April 07, 2020
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Preparedness is key when planning for animal care as COVID-19 spreads

Julia Bayly | BDN
Julia Bayly | BDN
As concerns and confirmed cases of COVID19 grown, it is important to have preparedness plans in place for livestock and pets.

Initial test results show that no Mainers have tested positive for the coronavirus as of 1 p.m. Tuesday. For the latest coronavirus news, click here.

With all the information available on human responses and precautions related to the ongoing coronavirus strain COVID-19, animal experts are urging pet and livestock owners to prepare for their pets and livestocks’ needs in the event they become ill, travel becomes limited or are they unexpectedly separated from animals for an extended period of time.

“This virus causes COVID-19, the newest form of coronaviral disease in people,” said Dr. Anne Lichtenwalner, University of Maine Cooperative Extension veterinarian, associate professor, and director of the Extension veterinary diagnostic laboratory. “While this new disease is a real concern, it’s important to use common sense in responding to the current outbreak.”

Part of that common sense approach is making sure you have enough resources on hand to manage and care for livestock and pets. You also should have backup plans in place if needed.

Planning for livestock

Every farm and homestead should have a list of trusted animal tenders that can be called in during an emergency. Each should also have a disaster kit that is stocked at all times and placed in a central location on the farm. These kits should include:

— Current list of all animals including their location on the property, veterinary records and feeding schedules.

— Supplies for temporary identification of each animal like plastic neck bands and permanent markers so anyone coming in to tend the animals knows which critter is which.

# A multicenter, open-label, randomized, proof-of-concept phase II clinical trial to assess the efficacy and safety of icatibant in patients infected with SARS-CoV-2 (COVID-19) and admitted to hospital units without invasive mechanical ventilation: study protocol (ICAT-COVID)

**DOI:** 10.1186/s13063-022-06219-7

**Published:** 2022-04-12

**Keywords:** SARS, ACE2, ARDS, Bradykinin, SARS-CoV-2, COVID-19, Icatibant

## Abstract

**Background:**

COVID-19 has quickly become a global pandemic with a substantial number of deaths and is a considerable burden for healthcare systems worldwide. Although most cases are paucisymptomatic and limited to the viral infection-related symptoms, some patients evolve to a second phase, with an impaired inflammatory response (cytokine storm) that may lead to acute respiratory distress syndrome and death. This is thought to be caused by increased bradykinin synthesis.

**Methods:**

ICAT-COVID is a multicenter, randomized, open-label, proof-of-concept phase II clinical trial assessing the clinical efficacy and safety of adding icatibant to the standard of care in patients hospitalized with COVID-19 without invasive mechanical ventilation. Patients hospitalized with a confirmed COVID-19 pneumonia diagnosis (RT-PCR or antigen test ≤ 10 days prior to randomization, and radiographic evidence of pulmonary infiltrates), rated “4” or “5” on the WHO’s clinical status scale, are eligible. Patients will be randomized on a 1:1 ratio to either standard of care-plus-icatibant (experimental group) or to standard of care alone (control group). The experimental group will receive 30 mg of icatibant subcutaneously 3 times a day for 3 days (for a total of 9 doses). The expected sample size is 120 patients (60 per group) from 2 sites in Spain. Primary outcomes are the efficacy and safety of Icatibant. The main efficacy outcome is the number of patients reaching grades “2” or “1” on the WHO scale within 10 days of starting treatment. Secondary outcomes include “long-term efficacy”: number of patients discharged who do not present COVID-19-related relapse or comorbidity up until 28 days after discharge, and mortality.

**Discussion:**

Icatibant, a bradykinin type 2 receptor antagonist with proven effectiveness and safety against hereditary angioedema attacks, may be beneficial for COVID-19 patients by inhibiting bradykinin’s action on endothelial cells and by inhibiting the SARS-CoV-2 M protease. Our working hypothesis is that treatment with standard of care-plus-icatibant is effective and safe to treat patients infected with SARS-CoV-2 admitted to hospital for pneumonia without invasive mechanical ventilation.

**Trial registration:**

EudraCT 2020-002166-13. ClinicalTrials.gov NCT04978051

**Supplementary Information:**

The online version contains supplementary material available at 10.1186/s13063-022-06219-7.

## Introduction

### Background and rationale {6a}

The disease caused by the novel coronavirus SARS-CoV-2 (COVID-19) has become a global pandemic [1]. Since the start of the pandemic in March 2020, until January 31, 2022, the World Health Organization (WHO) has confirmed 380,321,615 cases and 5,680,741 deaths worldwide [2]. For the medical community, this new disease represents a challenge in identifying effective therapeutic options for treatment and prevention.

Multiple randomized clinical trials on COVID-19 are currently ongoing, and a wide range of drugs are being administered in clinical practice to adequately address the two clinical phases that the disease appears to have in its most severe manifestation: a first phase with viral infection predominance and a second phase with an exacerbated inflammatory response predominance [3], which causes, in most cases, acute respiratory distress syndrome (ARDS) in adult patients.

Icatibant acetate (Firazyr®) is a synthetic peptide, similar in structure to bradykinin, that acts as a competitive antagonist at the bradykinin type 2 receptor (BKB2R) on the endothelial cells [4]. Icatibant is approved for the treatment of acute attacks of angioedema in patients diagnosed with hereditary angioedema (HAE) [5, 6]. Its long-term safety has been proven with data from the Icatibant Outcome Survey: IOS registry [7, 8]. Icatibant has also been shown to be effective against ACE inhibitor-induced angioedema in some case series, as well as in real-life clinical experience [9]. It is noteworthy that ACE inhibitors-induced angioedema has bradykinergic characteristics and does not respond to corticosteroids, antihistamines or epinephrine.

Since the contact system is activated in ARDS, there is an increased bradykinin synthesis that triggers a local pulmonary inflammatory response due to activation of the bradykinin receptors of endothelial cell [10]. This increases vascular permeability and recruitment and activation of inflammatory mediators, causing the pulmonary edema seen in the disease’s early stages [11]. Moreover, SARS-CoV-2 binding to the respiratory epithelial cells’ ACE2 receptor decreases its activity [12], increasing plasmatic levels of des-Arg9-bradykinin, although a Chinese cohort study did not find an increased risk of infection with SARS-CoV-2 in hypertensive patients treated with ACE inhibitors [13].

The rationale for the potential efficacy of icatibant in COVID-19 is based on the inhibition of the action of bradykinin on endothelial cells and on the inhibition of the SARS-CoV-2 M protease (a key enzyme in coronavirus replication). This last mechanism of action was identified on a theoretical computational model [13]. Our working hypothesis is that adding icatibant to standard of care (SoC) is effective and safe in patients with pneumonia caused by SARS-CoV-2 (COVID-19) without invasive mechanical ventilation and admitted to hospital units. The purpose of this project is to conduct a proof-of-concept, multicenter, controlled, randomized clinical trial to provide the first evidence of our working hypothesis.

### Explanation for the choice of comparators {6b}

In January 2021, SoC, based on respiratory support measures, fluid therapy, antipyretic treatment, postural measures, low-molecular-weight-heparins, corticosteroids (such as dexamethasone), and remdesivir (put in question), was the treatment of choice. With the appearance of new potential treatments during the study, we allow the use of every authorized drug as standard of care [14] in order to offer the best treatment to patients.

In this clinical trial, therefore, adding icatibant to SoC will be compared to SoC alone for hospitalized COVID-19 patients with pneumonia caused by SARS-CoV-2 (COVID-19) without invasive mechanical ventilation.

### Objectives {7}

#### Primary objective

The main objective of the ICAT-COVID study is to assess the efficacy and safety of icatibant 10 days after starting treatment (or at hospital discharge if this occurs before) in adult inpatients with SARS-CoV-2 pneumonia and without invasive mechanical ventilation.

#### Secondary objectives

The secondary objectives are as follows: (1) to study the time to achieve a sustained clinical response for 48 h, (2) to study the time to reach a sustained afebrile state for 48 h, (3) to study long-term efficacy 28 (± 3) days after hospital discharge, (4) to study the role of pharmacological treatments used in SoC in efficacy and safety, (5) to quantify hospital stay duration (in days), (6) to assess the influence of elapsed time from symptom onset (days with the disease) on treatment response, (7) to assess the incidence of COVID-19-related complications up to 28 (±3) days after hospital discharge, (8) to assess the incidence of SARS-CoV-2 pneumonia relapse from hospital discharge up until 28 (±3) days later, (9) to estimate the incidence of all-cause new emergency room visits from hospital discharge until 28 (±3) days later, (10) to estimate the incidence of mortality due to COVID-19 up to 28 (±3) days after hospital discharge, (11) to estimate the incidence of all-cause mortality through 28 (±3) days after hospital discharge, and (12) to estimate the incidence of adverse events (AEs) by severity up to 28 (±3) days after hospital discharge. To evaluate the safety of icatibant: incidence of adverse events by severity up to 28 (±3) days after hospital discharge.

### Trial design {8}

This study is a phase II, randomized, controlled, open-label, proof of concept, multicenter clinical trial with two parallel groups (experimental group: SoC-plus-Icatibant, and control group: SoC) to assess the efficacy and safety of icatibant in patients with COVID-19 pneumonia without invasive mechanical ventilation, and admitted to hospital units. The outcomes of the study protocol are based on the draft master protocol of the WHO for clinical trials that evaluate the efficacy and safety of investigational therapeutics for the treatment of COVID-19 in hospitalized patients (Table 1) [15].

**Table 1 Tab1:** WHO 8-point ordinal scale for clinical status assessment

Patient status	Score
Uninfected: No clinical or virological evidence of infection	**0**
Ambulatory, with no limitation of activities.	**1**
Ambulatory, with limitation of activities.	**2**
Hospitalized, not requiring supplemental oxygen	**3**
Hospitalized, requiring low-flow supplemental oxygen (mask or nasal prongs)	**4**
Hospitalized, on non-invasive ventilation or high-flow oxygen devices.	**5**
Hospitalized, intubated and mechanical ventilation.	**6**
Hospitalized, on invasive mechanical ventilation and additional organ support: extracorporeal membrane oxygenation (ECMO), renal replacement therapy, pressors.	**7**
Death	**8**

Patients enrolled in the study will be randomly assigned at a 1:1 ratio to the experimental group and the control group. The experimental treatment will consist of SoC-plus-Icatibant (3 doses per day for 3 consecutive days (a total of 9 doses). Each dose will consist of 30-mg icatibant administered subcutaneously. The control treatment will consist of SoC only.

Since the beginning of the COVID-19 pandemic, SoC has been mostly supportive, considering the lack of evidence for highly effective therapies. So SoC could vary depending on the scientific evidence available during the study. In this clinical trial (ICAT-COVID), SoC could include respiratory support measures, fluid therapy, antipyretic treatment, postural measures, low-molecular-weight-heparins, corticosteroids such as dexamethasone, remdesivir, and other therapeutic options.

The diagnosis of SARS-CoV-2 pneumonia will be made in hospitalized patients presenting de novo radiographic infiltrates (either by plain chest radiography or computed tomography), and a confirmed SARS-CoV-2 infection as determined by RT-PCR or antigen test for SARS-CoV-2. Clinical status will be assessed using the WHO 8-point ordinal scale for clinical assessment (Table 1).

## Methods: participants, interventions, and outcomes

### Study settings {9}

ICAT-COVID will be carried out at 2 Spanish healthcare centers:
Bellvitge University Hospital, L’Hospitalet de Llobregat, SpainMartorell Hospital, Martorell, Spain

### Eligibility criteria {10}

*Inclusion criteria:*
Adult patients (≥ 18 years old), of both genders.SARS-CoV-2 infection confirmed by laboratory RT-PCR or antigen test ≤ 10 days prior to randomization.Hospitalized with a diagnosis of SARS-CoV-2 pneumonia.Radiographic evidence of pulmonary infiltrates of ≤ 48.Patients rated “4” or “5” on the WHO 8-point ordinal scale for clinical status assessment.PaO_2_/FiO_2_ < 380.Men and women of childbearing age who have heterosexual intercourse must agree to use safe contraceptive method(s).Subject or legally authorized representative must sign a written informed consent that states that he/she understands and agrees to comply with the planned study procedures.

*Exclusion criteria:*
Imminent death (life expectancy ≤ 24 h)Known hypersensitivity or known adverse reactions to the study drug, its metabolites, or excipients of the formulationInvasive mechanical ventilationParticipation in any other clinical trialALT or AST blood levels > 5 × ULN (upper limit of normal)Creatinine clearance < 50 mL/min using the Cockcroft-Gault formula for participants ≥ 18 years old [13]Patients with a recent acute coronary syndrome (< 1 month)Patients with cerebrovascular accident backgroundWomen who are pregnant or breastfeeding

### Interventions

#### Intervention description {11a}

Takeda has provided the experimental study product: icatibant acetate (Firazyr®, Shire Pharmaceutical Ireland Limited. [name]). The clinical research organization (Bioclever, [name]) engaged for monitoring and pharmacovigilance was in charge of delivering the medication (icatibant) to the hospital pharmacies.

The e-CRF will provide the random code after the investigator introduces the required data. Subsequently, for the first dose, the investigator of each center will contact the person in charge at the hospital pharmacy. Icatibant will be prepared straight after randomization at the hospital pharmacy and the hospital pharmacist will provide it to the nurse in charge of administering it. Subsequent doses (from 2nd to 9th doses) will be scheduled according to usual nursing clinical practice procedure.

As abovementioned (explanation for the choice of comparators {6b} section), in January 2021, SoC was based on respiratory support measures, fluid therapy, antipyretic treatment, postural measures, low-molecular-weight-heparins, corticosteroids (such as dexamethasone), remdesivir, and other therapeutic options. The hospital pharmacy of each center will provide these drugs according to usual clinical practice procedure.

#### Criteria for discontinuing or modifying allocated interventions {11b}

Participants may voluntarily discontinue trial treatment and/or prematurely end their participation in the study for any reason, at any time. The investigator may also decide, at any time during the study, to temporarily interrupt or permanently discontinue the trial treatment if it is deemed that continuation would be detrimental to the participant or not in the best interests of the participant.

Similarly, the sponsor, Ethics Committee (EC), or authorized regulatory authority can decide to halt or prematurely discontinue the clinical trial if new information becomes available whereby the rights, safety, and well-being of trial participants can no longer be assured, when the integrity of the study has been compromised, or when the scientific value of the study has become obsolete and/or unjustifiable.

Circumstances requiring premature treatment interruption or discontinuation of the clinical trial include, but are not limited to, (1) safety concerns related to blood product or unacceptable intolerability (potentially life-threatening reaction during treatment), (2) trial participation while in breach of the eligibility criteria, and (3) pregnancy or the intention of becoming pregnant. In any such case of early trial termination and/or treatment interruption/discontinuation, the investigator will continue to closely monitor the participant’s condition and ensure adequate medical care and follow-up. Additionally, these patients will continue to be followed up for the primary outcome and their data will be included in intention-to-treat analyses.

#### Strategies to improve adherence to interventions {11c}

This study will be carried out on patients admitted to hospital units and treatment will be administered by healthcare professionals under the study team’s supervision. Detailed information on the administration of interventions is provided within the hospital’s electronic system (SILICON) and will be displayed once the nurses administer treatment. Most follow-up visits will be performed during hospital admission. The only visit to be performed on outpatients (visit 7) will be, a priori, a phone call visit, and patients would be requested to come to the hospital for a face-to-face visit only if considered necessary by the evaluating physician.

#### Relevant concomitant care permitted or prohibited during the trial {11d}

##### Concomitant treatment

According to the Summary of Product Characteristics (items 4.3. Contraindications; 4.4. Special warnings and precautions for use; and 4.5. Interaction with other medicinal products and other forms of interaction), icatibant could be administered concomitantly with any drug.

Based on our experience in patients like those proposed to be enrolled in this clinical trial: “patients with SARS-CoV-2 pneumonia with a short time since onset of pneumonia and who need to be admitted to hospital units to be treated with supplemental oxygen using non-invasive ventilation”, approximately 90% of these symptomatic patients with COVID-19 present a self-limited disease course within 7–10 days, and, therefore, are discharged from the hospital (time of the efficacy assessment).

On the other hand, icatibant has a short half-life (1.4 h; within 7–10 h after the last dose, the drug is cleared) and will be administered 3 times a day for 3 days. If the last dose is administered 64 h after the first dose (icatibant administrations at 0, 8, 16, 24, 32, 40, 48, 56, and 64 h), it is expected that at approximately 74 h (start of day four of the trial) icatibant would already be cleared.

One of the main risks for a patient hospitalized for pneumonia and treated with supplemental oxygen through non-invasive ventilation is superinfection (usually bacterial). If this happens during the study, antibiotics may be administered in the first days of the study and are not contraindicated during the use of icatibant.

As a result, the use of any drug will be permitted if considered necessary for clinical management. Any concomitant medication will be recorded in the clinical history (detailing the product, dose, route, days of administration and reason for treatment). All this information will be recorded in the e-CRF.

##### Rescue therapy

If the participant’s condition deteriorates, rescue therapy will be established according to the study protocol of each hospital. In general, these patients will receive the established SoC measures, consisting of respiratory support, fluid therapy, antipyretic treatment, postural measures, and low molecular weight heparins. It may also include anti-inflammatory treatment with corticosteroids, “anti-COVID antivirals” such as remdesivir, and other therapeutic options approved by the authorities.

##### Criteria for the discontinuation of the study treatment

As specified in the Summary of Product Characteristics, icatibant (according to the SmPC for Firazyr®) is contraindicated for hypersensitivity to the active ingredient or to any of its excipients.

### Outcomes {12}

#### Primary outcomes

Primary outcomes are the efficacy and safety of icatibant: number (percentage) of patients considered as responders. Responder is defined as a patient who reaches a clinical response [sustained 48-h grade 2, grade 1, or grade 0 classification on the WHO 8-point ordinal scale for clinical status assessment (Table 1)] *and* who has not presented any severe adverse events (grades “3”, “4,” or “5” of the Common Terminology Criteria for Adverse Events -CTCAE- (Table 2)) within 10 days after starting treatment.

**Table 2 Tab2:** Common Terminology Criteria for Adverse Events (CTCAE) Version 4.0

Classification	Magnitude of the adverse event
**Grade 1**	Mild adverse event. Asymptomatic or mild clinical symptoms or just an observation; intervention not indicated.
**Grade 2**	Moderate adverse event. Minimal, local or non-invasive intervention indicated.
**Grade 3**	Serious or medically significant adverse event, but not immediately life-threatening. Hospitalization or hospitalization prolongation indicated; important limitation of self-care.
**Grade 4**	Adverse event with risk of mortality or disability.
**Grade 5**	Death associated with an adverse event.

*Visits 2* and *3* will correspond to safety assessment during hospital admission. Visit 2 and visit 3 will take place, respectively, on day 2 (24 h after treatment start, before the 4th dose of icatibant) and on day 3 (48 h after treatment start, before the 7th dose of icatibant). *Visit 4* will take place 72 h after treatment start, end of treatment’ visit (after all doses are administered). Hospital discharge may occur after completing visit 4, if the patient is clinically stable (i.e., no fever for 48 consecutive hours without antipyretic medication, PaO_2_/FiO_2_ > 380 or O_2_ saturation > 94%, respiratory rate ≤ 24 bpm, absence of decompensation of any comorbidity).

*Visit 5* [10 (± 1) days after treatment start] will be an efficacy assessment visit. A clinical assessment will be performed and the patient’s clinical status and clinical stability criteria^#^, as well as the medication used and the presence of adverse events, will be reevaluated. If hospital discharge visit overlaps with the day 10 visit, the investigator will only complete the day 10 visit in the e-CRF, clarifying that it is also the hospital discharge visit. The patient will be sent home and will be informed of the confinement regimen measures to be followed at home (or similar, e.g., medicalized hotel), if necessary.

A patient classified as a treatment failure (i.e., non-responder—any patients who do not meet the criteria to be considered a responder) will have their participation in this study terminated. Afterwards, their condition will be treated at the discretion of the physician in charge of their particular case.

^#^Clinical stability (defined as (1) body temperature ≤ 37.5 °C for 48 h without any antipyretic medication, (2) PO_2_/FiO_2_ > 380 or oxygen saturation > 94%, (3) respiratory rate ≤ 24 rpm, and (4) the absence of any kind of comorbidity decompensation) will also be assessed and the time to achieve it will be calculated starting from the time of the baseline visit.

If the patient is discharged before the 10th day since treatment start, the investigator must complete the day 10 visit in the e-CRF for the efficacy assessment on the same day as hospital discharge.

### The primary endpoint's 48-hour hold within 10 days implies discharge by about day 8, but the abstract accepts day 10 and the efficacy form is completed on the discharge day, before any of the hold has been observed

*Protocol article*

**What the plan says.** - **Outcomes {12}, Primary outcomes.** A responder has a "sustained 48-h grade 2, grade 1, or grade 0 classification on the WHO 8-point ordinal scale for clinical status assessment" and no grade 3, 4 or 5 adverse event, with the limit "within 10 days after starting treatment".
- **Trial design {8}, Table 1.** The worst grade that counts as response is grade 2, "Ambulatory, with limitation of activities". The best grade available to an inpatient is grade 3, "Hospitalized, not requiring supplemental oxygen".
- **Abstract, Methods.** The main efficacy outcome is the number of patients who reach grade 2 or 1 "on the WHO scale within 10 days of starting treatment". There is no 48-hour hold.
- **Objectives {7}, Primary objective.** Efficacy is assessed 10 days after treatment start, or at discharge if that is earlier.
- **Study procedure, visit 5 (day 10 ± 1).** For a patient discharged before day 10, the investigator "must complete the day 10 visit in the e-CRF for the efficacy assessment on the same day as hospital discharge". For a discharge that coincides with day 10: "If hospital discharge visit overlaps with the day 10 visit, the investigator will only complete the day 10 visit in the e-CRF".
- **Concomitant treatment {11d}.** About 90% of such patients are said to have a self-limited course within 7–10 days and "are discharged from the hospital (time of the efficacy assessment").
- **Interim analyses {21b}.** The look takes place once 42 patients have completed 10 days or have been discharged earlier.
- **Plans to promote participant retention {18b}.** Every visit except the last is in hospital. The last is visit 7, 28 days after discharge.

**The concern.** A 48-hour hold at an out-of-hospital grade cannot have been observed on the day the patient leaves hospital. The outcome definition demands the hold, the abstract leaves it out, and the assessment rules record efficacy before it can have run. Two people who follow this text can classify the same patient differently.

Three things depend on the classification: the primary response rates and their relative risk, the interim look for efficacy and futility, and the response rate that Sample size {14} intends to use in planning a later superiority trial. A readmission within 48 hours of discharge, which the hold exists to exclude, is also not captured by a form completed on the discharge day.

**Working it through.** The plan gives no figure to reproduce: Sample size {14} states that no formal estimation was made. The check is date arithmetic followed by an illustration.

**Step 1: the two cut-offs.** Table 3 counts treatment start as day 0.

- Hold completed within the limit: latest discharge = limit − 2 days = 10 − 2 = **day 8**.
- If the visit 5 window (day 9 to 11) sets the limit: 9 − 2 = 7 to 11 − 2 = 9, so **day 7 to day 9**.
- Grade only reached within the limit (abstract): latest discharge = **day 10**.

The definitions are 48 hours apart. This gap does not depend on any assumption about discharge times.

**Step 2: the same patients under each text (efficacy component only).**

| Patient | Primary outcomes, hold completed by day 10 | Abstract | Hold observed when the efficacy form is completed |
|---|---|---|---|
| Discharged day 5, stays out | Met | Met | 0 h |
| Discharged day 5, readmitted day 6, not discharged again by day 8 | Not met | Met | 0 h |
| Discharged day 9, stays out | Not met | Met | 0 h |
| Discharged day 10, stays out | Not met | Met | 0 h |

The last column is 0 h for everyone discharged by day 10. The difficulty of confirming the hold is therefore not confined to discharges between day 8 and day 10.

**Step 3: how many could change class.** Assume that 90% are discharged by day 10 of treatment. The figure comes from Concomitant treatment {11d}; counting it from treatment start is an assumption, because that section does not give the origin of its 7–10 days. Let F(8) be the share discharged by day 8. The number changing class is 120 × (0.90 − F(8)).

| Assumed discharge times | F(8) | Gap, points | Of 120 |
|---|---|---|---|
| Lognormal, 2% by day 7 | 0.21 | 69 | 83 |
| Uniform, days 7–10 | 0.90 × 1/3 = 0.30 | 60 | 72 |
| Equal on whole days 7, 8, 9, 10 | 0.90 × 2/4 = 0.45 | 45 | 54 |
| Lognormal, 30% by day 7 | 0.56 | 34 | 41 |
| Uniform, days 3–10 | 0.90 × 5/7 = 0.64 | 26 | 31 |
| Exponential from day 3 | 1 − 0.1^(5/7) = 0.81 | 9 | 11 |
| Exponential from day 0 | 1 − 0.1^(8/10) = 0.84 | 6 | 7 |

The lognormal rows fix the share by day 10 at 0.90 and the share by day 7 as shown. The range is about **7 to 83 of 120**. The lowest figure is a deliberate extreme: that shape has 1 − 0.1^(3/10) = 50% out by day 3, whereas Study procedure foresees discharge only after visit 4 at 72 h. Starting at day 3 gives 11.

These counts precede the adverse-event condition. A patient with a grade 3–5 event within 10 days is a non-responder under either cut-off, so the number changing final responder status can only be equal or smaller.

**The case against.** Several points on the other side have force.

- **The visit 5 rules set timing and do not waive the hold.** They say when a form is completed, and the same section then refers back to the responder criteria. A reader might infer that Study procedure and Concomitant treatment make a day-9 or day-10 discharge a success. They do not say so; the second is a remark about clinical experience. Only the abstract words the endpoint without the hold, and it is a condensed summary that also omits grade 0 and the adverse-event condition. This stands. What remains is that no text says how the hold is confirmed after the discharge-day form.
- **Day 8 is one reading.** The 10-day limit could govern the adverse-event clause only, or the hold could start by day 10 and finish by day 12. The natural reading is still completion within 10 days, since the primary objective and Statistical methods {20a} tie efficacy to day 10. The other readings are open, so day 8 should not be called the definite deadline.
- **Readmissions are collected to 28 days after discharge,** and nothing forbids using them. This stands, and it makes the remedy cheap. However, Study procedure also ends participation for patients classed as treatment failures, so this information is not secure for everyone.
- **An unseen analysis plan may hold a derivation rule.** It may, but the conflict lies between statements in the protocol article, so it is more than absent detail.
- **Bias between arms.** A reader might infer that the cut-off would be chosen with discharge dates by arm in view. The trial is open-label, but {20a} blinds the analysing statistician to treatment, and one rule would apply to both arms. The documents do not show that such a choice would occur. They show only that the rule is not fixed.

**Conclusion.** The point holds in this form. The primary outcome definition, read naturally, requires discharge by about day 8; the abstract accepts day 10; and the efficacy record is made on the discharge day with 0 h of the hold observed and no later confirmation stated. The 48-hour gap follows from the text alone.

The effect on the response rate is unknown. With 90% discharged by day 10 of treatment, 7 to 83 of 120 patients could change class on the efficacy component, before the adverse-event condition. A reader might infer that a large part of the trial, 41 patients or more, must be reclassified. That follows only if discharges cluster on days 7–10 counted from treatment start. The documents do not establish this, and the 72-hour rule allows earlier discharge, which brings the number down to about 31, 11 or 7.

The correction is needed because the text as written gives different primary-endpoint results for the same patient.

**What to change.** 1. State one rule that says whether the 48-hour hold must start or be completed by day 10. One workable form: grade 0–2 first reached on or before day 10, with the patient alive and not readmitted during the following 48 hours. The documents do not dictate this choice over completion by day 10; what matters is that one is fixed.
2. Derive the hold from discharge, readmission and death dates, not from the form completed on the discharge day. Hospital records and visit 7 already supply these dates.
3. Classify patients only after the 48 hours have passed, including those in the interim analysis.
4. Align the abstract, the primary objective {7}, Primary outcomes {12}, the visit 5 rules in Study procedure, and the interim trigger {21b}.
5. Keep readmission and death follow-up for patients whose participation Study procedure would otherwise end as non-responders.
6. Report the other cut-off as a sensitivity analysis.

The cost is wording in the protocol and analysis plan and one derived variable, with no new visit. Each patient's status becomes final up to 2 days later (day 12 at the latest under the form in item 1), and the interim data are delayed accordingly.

— Basic first aid items including antibiotic ointment, bandages, absorbent cotton, latex gloves, gauze dressing pads, rubbing alcohol, oral syringes for dosing medications by mouth, sterile saline solution for rinsing wounds and scissors for cutting dressings.

— Handling equipment for each kind of animal like halters, collars, rope and leashes.

— Water buckets, feed bowls and water bowls.

— Tools and supplies needed for cleaning up after the animals.

— Clear instructions on the daily feeding and care for each animal.

Planning for pets

Should you become unexpectedly separated from your pets, planning ahead will be important both for their wellbeing and your piece of mind. This means having a list of trusted friends, family members or pet-sitters who are aware of your travel plans and who are available to step in and take care of your animals at a moments notice.

The ASPCA and Humane Society of the United States suggest the following on hand at all times:

— Food for two to four weeks.

— Medical records for each pet in a waterproof container or bag.

— A minimum of two months worth of any medication(s) that your pet takes. As flea and tick season approaches have preventative treatments on hand, too.

— One gallon of water per animal per day for at least five days plus an extra gallon per day for cleaning.

— Sturdy leashes and pet carriers.

— ID tags for each pet in case one gets lost.

— Detailed feeding instructions and contact information for their veterinarians.

— Bags to collect waste.

— For cats, kitty litter, a litter scoop and bags for the used litter.

If you are traveling be sure to have the contact numbers for your pet and livestock sitters, kennel, boarding facility or daycare and contact them immediately if your return plans change due to flight cancellations or a quarantine situation.

“The best thing [people] can do is not panic and stay healthy for your pets by practicing good preventive measures, such as hand washing and avoiding close contact with other people,” said Sharon Harvey, president of the Animal Protective League in a press release. “Every single day of the year it is crucial that you have a back-up plan in place for your pets in the event you become ill and cannot care for them for a period of time — even when there’s not a looming threat of pandemic.”

 


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